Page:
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Sex redefined: the idea of two sexes is simplistic (nature.com)
102 points by Thevet on Feb 19, 2015 | hide | past | web | favorite | 119 comments



"Some researchers now say that as many as 1 person in 100 has some form of [atypical sex]."

If the "simplistic" male/female binary explains >99% of observations, there does not seem to be a strong case for describing biological sex as a "spectrum"...

I am 10,000% behind tolerance and acceptance for people of all genders and sexes and orientations, and it's very useful to understand how much biological complexity and variation is possible. But... any honest interpretation of the data would suggest that "the idea of two sexes" is an highly accurate approximation for Homo sapiens.


1% of the world's 7 billion people[1] is 70 million people. That's a little less than the population of Congo, a little more than the population of France. [2]

I'll admit that what you're willing to call a "highly accurate approximation" is pretty arbitrary. There are some systems where I would call an approximation with a 1% margin of error a highly accurate approximation. But it's a pointless argument to make when your 1% margin of error includes 70 million people. I think we can all agree that issues which affect 70 million people are not negligible.

[1] http://www.worldometers.info/world-population/ [2] https://en.wikipedia.org/wiki/List_of_countries_and_dependen...


I would still take issue with the usage of spectrum. A spectrum is a scale with escalating/deescalating and predictable variation. As you go "up" and "down" the spectrum, I don't think you can say how you're supposed to interpret that.

In my opinion, we should be supporting or phasing out concepts depending on its usefulness as a predictive instrument. I don't think the "spectrum" lens offers any power over "two major sexes with many small discrete bins". But the spectrum view does seem forced, as if the intended effect is a more inclusive "we". Better would be to say that there are two major sexes, as well as some rather rare cases (MOST inclusive definition ~1%). They each belong in their discrete bins as domain-specific studies.

I also think you are letting your concern for humanity cloud your constructs. You seem to be very concerned about exclusion from normal. 70 million sounds like a big number if you were living in Europe at the time of the Bubonic plague. But this is the same problem with large numbers when we hear about state budgets. We hear titanic numbers, but it's hard to grasp how big or small it really is. How big is $100 billion to the state? Medium? A lot? A little? What if I said, hypothetically, that it was marginally less than 1% of the state budget?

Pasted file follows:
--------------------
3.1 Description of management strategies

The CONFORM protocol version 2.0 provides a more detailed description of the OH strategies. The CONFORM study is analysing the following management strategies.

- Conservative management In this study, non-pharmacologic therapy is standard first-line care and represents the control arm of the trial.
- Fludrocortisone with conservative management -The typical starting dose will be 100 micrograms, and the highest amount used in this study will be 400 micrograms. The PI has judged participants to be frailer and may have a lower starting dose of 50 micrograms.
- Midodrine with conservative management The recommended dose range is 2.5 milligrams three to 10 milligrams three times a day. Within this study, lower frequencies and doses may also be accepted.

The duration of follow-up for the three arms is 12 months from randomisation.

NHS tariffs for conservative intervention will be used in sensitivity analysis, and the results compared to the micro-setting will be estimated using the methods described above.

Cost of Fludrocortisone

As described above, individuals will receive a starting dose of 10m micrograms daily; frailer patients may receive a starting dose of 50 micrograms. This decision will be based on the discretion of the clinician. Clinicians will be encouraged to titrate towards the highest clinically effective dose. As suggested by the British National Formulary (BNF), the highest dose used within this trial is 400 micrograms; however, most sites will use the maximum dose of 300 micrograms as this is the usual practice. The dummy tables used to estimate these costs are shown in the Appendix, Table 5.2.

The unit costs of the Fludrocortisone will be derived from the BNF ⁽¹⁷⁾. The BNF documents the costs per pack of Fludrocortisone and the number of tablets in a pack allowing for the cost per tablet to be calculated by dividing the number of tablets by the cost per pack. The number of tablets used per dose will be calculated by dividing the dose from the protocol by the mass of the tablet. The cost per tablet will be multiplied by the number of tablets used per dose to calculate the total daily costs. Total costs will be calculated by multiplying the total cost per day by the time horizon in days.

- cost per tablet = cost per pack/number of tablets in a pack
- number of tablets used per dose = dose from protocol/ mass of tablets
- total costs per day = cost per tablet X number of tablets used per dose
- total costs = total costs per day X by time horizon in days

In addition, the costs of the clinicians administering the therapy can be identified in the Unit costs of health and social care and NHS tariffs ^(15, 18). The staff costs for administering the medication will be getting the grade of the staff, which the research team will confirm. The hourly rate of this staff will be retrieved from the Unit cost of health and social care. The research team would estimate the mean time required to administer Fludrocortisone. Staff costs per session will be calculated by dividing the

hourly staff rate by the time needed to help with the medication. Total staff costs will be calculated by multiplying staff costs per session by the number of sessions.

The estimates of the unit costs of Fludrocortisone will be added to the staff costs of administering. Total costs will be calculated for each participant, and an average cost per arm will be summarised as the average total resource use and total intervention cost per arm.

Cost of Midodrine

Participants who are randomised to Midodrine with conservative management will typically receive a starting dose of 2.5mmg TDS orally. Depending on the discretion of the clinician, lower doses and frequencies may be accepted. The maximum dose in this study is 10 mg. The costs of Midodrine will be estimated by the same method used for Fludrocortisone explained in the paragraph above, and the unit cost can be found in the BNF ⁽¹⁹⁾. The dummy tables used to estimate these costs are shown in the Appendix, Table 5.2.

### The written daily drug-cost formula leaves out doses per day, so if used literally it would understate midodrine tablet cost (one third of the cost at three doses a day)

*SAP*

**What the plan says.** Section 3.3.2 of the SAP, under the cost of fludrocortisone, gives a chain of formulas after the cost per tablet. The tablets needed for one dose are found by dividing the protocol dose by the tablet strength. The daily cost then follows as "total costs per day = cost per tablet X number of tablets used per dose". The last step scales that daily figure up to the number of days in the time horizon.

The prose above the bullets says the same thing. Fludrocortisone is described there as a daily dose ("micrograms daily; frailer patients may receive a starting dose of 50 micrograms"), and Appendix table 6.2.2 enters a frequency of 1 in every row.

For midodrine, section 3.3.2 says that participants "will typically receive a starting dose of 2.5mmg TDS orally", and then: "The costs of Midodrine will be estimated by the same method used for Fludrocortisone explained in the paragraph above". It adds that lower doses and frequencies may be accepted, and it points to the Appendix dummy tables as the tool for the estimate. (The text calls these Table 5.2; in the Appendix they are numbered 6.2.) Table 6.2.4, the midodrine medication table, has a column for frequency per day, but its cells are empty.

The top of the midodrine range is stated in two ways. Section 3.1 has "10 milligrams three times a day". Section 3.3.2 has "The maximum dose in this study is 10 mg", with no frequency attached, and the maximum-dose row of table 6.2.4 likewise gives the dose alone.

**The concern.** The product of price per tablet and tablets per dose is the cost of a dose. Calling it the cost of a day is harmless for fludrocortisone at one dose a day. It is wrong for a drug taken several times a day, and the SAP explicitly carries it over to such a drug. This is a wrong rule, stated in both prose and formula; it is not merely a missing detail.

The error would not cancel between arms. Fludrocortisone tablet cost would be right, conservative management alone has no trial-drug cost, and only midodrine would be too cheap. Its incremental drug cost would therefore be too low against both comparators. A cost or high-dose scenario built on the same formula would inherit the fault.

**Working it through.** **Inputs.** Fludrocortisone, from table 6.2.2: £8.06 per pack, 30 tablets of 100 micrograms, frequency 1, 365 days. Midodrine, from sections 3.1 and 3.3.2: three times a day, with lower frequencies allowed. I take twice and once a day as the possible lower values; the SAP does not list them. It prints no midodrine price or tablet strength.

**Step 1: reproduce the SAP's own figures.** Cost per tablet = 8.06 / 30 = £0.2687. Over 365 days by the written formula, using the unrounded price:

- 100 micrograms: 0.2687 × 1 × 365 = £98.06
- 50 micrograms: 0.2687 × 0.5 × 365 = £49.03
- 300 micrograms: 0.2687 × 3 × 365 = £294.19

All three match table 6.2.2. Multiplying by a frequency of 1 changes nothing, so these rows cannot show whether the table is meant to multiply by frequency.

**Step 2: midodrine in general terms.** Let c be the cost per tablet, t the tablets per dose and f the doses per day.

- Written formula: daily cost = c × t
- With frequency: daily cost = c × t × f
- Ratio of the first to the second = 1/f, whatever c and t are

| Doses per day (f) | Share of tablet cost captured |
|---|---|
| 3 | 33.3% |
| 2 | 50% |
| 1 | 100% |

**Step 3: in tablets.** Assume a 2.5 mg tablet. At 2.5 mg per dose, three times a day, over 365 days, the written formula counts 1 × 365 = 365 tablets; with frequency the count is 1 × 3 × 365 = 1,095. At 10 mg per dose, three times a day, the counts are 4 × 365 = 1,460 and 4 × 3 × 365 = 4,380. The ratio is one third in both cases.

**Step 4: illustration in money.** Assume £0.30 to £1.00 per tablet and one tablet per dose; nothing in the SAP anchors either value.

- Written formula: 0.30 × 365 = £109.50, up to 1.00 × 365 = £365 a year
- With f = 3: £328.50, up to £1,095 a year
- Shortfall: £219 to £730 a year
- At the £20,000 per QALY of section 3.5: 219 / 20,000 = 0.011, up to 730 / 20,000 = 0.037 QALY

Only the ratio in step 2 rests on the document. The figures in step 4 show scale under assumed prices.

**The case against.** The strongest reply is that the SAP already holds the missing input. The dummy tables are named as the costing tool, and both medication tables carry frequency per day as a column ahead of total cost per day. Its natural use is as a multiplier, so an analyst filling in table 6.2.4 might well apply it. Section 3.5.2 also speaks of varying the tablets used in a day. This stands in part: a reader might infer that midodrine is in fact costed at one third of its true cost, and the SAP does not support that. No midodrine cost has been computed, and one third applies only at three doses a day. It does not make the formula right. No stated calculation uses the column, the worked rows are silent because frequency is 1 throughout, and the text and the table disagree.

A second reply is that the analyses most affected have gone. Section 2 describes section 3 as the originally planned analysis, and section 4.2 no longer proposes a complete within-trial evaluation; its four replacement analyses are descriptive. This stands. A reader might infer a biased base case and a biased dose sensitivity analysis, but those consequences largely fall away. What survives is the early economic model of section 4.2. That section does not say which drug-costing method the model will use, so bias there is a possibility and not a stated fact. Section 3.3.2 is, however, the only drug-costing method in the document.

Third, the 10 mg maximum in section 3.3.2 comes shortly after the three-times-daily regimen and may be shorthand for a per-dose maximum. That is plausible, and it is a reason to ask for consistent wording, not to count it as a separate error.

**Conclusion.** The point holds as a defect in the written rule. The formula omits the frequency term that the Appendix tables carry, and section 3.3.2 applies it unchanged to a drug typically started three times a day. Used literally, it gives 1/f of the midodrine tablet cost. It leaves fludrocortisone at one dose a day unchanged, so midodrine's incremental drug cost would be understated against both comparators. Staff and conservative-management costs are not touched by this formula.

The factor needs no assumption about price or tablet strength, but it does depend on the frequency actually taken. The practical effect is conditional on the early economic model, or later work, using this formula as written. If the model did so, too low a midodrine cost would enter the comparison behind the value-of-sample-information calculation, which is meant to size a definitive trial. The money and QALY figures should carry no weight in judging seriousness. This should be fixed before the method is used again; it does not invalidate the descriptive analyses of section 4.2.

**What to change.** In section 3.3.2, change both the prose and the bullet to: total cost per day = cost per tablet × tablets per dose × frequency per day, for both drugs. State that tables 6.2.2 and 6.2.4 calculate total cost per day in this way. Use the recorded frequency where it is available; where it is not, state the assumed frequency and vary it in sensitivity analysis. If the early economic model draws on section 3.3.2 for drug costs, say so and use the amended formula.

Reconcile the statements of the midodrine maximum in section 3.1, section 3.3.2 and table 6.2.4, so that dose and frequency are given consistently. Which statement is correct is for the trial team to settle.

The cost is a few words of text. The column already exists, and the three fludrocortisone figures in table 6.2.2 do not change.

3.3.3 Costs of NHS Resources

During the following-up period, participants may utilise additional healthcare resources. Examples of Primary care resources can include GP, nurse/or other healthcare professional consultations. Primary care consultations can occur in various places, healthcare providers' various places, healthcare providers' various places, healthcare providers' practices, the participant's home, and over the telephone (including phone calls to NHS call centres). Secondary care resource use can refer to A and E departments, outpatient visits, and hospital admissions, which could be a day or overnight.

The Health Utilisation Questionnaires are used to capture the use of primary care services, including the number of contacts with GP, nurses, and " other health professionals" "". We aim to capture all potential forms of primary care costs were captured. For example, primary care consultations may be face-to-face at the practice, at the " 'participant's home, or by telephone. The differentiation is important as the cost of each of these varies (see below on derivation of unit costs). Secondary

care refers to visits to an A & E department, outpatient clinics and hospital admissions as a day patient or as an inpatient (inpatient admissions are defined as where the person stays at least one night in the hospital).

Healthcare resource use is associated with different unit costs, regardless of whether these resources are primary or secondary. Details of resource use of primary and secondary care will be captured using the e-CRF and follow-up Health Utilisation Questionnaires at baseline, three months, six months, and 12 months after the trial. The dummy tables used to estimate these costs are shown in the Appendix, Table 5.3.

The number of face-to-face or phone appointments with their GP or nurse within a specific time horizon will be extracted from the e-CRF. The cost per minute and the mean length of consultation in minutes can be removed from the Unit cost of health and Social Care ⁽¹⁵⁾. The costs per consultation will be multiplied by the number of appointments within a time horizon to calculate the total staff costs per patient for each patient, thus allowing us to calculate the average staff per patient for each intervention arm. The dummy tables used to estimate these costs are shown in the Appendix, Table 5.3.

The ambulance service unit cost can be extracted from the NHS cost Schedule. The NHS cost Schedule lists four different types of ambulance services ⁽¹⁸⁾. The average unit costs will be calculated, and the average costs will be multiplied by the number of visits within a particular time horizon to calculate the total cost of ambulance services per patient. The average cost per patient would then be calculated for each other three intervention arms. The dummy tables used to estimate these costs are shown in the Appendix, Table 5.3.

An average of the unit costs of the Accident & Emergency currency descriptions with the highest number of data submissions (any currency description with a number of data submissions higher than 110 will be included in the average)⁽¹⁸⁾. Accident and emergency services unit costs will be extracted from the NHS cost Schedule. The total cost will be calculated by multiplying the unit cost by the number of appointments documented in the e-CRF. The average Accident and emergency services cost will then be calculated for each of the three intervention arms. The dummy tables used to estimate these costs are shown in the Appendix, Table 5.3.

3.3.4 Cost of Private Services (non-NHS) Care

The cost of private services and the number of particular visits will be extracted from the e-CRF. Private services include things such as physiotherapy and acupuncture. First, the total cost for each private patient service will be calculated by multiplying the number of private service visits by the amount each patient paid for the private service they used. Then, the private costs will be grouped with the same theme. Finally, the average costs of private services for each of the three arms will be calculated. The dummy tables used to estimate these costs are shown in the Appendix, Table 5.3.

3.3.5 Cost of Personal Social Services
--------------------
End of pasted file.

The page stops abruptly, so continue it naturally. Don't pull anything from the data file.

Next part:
Are you going to say to me, "Well, think about how even Bill Gates doesn't have $100 billion. Think about how much that would mean to you." ? If I brought it down to an intimate level, I would never be able to talk about huge numbers because it hits my intuition too hard.


Testosterone is a good example where just because there is a M/F differences does not mean that all M have more Testosterone than all F. So, within the Male designation there is a range of how Male someone is.


You see, "high" and "low" testosterone does make sense on a continuum. It is plausible to think that incremental jumps on this scale could mean incrementally different predictions. I could see how there could be some noisiness and complication, but that doesn't mean the construct lacks competitive utility.

However, I don't think the researchers would accept testosterone as an adequate spectrum to contain human sex. So what spectrum is proposed, then? I have difficulty imagining, because I think having a spectrum of Maleness vs Femaleness would be antithetical to what the researchers want.


>But it's a pointless argument to make when your 1% margin of error includes 70 million people.

You say that like it's some huge number. 70 million or not, it's still 1%. Numbers get their significance relatively, not in themselves.


> You say that like it's some huge number. 70 million or not, it's still 1%. Numbers get their significance relatively, not in themselves.

Relative to what? I can't believe I'm having this conversation.

70 million people is more than the number of people killed in both world wars. 70 million people is more than the population of the UK or Canada. Are you claiming that the world wars caused negligible deaths, or that the populations of the UK or Canada are negligible?

You can't just say 1% is a negligible amount without context. Whether 1% is a negligible margin of error is entirely dependent on context. 1% blood alcohol will probably kill you, 1% error on your taxes, if intentional, is enough to put you in jail, 1% error in floating point arithmetic is the difference between a missile that hits its target and a missile that lands in a civilian residence. But numbers get their significance relatively, right?

70 million people is a lot of people.


> 70 million people is more than the number of people killed in both world wars